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The Study of MOSFET Parallelism in High Frequency


									Full Paper
                        Proc. of Int. Conf. on Advances in Computing, Control, and Telecommunication Technologies 2011

The Study of MOSFET Parallelism in High Frequency
               DC/DC Converter
                                            N. Z. Yahaya1 and N. A. Makhtar2
               Universiti Teknologi PETRONAS / Electrical & Electronic Engineering Department, Perak, MALAYSIA
                                              Email: amizamakhtar@gmail.com2

Abstract—The study of MOSFET parallelism and the impact
on body diode conduction loss of the switch are presented in
this paper. The simulation is carried out for synchronous
rectifier buck converter (SRBC) in continuous conduction
mode where several configurations of the MOSFET connected
in parallel are applied. It is found that the body diode
conduction loss has been reduced of more than 35 % in four-
parallel S 1 with one S 2 compared to the single pair totem-
poled switched SRBC circuit.

Index Terms— Body Diode Conduction Loss, Continuous
Conduction Mode, M OSFET Parallelism, Synchronous
Rectifier Buck Converter

                        I. INTRODUCTION
    Fundamentally, the body diode conduction losses, PBD in
the switch can be reduced by connecting several MOSFET
in parallel. However, the level of reduction depends on the
type and the number of switches used. Nevertheless, the
analysis is yet to be comprehensive and has to be based on
conduction modes. Therefore, this work is dedicated to
investigate the potentials and disadvantages associated with                         Fig. 1 MOSFETs Connected in Parallel
multiple MOSFETs connected in parallel with respect to PBD.
Synchronous rectifier buck converter (SRBC) is applied as               B. MOSFETs Connected in Series
the test circuit where several different sets of parallel                   MOSFET can also be connected in series to increase the
configurations of MOSFETs are used ranging from (S1:1,                  voltage-handling capability. It is very crucial that the series-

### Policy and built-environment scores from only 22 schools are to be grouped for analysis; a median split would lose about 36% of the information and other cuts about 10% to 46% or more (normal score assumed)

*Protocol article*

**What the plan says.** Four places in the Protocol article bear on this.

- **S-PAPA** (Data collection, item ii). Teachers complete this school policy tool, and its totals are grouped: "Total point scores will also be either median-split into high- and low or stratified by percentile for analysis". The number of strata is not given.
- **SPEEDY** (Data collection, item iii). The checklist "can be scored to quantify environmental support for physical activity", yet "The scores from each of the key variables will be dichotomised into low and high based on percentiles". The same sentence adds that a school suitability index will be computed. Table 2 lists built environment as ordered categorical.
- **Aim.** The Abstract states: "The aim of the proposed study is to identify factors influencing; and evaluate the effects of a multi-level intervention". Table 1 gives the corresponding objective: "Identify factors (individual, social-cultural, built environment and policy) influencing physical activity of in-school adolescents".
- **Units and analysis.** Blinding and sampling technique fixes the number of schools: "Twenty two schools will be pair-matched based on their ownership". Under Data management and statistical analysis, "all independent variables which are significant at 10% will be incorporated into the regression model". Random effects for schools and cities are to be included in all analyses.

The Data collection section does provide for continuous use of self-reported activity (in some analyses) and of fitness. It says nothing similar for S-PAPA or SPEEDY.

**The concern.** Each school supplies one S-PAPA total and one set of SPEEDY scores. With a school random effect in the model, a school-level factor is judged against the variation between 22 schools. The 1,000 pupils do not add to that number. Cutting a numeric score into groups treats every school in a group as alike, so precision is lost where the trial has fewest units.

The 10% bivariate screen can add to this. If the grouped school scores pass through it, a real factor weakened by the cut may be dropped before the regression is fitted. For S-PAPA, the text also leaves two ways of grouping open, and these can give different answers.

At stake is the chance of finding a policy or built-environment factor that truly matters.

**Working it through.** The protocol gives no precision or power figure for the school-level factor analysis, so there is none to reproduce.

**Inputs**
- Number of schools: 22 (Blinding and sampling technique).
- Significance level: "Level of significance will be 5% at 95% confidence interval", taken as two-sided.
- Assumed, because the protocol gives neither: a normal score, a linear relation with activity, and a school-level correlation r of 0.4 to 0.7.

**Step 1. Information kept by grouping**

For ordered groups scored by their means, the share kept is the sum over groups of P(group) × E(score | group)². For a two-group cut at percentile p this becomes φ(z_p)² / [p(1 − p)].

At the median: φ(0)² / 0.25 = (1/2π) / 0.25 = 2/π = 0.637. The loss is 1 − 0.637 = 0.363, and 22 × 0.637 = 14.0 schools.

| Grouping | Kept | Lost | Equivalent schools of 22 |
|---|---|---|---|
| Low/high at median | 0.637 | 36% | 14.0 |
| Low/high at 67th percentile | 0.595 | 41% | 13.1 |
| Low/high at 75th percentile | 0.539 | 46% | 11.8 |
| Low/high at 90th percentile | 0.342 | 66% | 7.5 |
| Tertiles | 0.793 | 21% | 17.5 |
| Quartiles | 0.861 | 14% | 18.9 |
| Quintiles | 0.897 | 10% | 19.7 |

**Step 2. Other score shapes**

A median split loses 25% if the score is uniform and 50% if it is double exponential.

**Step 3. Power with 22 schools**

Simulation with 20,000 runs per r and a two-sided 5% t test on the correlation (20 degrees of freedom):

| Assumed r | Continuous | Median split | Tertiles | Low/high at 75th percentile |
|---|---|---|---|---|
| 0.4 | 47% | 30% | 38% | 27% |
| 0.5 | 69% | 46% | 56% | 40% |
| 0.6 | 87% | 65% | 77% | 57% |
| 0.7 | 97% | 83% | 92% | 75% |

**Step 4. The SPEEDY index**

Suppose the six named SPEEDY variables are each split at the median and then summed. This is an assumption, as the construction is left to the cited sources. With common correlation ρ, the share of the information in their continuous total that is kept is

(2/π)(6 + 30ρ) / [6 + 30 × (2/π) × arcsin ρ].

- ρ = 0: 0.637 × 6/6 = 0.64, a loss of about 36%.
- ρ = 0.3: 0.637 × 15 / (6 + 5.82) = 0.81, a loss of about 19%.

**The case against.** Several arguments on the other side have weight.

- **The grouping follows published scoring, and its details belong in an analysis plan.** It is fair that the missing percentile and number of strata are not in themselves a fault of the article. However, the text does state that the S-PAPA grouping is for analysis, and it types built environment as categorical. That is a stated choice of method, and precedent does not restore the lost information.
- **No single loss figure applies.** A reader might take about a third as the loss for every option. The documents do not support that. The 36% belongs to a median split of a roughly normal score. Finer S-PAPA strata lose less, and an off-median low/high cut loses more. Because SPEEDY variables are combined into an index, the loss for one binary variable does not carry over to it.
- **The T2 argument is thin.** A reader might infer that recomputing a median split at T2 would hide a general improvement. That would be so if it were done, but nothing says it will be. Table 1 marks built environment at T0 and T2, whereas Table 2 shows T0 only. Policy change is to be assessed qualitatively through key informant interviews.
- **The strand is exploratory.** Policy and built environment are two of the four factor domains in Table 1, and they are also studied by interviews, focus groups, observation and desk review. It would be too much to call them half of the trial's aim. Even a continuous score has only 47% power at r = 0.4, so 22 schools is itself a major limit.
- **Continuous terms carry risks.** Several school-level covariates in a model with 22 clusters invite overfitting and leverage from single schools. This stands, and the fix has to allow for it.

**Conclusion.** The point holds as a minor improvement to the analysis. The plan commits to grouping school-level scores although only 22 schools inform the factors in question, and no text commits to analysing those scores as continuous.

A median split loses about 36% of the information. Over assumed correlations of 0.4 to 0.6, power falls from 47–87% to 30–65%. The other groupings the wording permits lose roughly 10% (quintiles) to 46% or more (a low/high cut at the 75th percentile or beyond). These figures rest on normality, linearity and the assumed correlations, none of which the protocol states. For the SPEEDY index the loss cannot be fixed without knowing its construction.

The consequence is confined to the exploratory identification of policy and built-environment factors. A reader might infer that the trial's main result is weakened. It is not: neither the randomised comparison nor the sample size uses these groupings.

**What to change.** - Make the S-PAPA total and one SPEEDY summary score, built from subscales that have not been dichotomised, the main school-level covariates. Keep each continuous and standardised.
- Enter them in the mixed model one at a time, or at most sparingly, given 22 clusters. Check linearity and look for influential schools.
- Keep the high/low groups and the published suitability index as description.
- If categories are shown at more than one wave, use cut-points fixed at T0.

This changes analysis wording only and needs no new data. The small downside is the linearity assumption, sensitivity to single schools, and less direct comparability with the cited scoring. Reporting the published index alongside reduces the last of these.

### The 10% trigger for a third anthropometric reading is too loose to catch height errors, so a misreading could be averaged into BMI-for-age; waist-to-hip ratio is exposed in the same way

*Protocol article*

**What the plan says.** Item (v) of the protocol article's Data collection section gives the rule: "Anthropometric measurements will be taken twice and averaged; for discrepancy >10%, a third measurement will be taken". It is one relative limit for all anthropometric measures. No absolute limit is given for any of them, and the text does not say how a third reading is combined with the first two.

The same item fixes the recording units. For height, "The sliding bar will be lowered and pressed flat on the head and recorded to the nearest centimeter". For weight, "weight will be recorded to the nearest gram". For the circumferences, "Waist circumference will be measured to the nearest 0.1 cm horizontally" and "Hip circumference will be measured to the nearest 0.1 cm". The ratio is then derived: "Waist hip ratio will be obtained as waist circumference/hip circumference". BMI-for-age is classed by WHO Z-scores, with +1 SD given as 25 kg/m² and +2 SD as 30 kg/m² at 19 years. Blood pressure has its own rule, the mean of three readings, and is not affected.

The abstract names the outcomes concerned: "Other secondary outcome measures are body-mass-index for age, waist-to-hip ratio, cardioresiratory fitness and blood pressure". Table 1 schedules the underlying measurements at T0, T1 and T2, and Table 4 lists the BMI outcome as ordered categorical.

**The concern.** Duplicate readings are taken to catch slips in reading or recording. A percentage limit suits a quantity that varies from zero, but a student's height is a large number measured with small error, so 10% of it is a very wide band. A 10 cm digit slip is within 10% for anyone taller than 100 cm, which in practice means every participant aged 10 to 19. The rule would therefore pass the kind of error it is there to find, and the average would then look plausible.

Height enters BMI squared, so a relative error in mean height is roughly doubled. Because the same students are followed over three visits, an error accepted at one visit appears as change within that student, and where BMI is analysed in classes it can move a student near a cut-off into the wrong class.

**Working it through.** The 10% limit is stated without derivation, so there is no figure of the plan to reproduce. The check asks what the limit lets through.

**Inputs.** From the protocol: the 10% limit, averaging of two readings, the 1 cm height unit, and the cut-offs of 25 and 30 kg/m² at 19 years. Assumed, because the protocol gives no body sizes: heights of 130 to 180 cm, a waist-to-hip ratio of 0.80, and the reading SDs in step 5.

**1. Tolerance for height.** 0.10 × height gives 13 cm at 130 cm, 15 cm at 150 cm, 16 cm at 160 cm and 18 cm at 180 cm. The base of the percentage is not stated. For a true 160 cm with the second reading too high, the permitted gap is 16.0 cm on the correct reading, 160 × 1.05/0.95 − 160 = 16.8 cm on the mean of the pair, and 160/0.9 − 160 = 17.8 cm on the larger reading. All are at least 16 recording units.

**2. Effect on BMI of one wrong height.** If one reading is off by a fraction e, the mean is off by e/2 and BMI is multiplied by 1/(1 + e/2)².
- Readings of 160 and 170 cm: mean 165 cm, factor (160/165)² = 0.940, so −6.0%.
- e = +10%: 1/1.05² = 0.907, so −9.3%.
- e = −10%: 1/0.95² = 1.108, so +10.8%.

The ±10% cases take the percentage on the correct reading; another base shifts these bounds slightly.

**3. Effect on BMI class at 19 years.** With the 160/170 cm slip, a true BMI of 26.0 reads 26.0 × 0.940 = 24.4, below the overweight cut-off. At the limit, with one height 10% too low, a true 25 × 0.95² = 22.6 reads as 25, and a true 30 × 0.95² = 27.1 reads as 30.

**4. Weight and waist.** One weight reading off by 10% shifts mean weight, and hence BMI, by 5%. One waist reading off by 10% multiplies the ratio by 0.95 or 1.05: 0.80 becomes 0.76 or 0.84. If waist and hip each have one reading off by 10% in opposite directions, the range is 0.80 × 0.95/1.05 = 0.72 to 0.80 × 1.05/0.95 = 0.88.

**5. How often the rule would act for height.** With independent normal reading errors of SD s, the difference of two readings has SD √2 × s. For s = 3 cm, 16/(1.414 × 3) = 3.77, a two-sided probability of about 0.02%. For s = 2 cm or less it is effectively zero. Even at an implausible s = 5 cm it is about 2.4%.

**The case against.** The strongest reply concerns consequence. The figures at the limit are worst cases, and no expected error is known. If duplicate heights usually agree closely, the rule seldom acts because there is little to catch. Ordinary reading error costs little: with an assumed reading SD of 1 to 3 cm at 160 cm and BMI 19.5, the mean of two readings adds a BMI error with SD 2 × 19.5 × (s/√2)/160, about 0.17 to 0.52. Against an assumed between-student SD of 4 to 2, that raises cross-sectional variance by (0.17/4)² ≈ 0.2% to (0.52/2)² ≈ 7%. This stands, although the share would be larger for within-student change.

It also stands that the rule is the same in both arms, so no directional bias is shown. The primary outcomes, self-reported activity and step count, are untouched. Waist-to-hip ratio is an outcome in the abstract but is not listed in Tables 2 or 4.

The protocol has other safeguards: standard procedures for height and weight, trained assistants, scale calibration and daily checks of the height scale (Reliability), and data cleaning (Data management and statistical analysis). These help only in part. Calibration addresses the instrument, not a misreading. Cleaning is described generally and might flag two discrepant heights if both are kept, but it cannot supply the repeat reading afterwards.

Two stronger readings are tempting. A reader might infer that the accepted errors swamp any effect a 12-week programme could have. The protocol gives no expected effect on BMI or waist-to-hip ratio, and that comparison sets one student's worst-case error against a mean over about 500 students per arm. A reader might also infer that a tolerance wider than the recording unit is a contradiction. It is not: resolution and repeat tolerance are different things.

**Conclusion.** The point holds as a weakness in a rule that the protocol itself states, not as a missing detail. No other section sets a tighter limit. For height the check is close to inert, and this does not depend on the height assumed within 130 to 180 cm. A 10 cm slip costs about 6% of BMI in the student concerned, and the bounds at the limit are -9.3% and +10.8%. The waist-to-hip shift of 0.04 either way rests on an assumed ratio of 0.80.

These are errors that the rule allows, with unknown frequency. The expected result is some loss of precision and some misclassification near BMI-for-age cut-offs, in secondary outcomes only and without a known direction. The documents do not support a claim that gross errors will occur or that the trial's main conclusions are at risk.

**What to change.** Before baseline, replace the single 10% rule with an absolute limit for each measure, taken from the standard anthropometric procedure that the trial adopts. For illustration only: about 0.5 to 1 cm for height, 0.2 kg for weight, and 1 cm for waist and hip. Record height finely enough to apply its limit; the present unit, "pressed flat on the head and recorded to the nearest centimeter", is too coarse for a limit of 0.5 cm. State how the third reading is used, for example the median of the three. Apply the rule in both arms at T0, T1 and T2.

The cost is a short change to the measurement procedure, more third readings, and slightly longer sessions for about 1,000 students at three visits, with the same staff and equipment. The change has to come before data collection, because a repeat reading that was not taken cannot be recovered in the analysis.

S2:1) to (S1:4, S2:4) for continuous conduction mode (CCM)              connected MOSFET are turned on and off simultaneously.
operation. From the application of 1 MHz switching frequency,           Otherwise, the slowest device at turn-on and the fastest
the outcomes of the study are explained in details.                     device at turn-off might be subjected to full drain-source
A. MOSFETs Connected in Parallel                                        voltage and that particular device will be destroyed due to
                                                                        excessive voltage [4-5]. The series connection of MOSFET
    A number of MOSFET can be paralleled for the benefits               is not preferred as it does not contribute to the increase of
of providing higher output current handling capability and              current at the load, unlike the parallel connection which is
hence the reduction in on-resistance of the rectifying path.            the interest in this work.
Fig. 1 shows MOSFETs connected in parallel at S1 and S2.
    The parallel connection of MOSFET allows for higher                 C. Body Diode Conduction Loss and Dead Time
load current to be handled by sharing it between the individual             When S1 and S2 are turned off, the parasitic body diode of
switches. Because of MOSFET inhibiting a positive                       S2 is forward biased due to the continuity of IL, and therefore
temperature coefficient, it can be paralleled without the need          an under-shoot of approximately - 700 mV is generated at
of source resistor. A single MOSFET can easily be heated up             node voltage, VN [6] as shown in Fig. 2. This whole negative
if it starts to draw slightly more current than the others.             duration shows the duration of body diode conduction. S2
Therefore, its impedance will be increased which results in             can concurrently conduct with its body diode, creating stored
less current drawn. One way is to have paralleled MOSFETs               charge that must be removed before it can support voltage.
to be mounted closer to each other so that the gate drive               This eventually leads to high switching loss in S1 and an
impedances are the same leading to the synchronized                     increase in reverse recovery loss in S2 body diode. Thus, S2
conduction [1-3].                                                       is required to be turned off completely before S1 starts to
                                                                        conduct during dead time, Td, the duration when both S1 and
                                                                        S2 are not conducting. After Td delay ends, S2 will then start
© 2011 ACEEE
DOI: 02.ACT.2011.03. 83
Full Paper
                       Proc. of Int. Conf. on Advances in Computing, Control, and Telecommunication Technologies 2011

to conduct. As the forward voltage across S2 is much lower                                           T ABLE I